In the revolution after the armistice on 11 November 1918, the MSPD and the USPD collaborated in the short-lived new government agency, the Rat der Volksbeauftragten. Deep dissension about the future constitutional layout of the new republic caused the USPD to revoke its government participation by the end of December 1918. In December 1920, the left wing of the USPD joined the Communist Party (KPD), which had been established by the Spartakusbund and other left-wing radical groups at the end of 1918. The remainder of the USPD reunited with the MSPD in September 1922.[12]

Opposition, Protest, and a Restrained Revolution: The Shopfloor Movement and the Unions

In the meantime, within the working population, public sentiment had turned sharply against the Reich authorities so that contemporary observers could speak of a “pre-revolutionary climate” in German industrial centers by 1917. The paramount reason for this disintegration of morale and support for the war was the dismal supply situation. A chronically overworked and underfed workforce with women often bearing the brunt of supplementing meager compensations for their husbands’ military service or war-invalidity had grown war-weary. Negative sentiment among workers in Germany received a profound political twist with the signing of the separate peace treaty at Brest-Litovsk on 3 March 1918. In their eyes, the harsh conditions of this diktat agreement underscored both the Reich’s strategy to prolong the war at all cost and its intention to drain the livelihoods from the young, post-revolutionary Soviet Union.

The second half of 1917 saw a growing wave of walkouts combined with protest marches in the streets. This development culminated in the ammunition workers’ strike in January 1918 involving about 1,000,000 employees in the Reich, with more than 400,000 participants in Berlin alone, whose delegates established one of the first workers’ councils. The strike was called and organized by the “revolutionary shop stewards” (Revolutionäre Obleute), and not by the trade unions holding jurisdiction over the trade. This became emblematic for a trend in which workers on the shopfloor level in large industrial establishments emancipated themselves from the unions, whom they considered increasingly as opportunistic disciplinary instruments co-enforcing the statutes of the Hilfsdienstgesetz. The core of this grassroots’ movements with a strong tendency to cluster at the individual workshops consisted of skilled male workers and their immediate superiors. They reacted to a severe deterioration of their own status, effected by declining real wages, the prolongation of working hours, and an increasingly harsh work discipline introduced to adapt to the influx of new elements in the workforce such as women, very young and very old males, and migrants from the agricultural regions of the Reich. Also, in some sectors of the industry, forced labor from the occupied territories and from the ranks of prisoners of war had to be integrated into a production process hampered by shortages of resources, malnutrition and fatigue. On the other hand, even skilled workers considered indispensable on the shopfloor faced the continued risk of being conscripted to the frontlines after all. However, organization at the workshop level also had the very pragmatic rationale that questions of food supply were best negotiated directly with the local management, which replaced the state and communal institutions as a force able and willing to provide for their workforce. In some industries, such as the chemical industry of the Rhineland, workers and managers jointly constituted the first workers’ councils.[13]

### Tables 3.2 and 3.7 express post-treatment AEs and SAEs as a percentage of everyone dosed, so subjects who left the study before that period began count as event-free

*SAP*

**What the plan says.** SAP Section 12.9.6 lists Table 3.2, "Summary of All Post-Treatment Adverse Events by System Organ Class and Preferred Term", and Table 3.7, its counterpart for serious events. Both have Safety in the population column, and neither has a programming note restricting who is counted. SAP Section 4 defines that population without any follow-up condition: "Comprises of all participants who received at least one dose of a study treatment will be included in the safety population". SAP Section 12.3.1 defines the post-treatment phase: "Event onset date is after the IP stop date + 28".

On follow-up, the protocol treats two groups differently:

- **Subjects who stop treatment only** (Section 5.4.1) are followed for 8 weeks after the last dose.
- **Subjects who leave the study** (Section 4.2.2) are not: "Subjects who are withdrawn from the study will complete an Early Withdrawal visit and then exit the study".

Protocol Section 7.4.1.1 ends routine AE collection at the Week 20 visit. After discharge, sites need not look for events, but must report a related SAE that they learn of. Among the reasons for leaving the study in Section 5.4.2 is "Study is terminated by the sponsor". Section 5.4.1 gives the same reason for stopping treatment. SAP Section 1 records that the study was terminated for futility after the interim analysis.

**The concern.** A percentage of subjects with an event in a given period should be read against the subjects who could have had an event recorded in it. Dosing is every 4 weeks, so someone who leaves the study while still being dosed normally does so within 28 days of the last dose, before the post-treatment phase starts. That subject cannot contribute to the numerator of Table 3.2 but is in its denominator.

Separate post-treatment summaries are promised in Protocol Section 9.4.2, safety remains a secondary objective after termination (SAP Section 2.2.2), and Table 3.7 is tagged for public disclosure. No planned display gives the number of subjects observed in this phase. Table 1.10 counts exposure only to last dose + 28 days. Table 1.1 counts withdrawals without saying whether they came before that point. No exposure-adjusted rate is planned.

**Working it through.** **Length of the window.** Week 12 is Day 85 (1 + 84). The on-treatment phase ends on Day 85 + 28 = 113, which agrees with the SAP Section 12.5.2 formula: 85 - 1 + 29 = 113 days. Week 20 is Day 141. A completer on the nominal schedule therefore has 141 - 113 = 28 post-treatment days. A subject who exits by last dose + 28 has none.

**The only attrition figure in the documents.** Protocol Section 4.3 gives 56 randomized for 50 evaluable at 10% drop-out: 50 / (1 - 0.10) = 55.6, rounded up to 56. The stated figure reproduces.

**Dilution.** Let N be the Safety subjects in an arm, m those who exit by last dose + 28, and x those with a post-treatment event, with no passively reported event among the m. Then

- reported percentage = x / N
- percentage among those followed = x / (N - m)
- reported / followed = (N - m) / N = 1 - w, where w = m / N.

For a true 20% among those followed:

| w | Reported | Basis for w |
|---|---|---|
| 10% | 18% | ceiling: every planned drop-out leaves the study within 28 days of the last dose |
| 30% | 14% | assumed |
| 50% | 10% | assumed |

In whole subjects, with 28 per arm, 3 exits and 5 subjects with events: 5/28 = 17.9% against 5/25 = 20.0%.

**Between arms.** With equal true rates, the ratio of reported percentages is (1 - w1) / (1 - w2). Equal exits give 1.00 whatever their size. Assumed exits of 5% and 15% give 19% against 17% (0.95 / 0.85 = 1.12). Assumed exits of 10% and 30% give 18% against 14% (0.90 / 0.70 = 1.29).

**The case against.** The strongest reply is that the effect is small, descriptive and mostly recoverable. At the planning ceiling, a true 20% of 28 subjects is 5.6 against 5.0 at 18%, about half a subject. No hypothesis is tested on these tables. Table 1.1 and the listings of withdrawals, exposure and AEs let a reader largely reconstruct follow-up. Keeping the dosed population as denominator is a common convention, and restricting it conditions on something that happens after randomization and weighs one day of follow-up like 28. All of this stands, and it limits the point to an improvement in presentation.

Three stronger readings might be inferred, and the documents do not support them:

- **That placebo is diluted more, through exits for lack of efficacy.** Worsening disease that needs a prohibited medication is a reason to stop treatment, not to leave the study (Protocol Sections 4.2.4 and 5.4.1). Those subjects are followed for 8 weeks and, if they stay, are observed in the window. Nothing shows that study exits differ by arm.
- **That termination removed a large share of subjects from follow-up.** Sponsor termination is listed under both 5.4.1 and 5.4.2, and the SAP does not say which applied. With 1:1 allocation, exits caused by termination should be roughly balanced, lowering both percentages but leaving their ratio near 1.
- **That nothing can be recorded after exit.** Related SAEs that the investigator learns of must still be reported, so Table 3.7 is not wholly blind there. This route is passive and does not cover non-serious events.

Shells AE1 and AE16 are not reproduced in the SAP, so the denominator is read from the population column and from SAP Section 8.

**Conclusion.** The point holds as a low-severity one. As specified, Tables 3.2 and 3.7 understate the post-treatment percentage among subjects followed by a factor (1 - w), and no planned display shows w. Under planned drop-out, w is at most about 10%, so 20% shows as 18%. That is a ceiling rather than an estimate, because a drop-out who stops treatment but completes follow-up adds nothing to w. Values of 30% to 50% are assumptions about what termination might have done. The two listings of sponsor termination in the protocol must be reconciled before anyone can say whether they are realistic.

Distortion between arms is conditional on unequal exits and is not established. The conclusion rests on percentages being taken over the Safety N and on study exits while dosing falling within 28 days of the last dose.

The grassroots’ movement in the factories was a mixed blessing for the trade unions. On the one hand, it showed the growing unrest among the workers and thereby provided for a formidable scenario of intimidation. On the other hand, the wildcat strikes undermined the unions’ authority to control their own workforce. The attempts to formally establish the unions as collective bargaining agents recognized by industry thus were postponed until 15 November 1918, when the Stinnes-Legien-Agreement was signed. The shopfloor movement, culminating in the spread of workers’ and soldiers’ councils all over Germany, did not result in a revolutionary twist toward a Soviet Germany. The revolutionary shop stewards and other representatives from the ranks of the skilled male workers turned out to be militant at the point of production but rather pragmatic on the political level. This united German workers with their comrades in other European countries. The German congress of shop stewards opted for a democratic republic with a representative parliament rather than a German Soviet republic.[14]

The revolution finally started with the upheaval in the German navy. Since many young male workers from the industrial centers such as the Ruhr had been assigned to the navy when they were conscripted, the mutiny of the German fleet in November 1918 and the ensuing formation of workers’ and soldiers’ councils in the coastal cities quickly spread to Berlin, Munich, Hamburg, Bremen, the Ruhr and Saxony, thus triggering the revolution.[15]

Thomas Welskopp, Bielefeld University

Section Editor: Christoph Cornelißen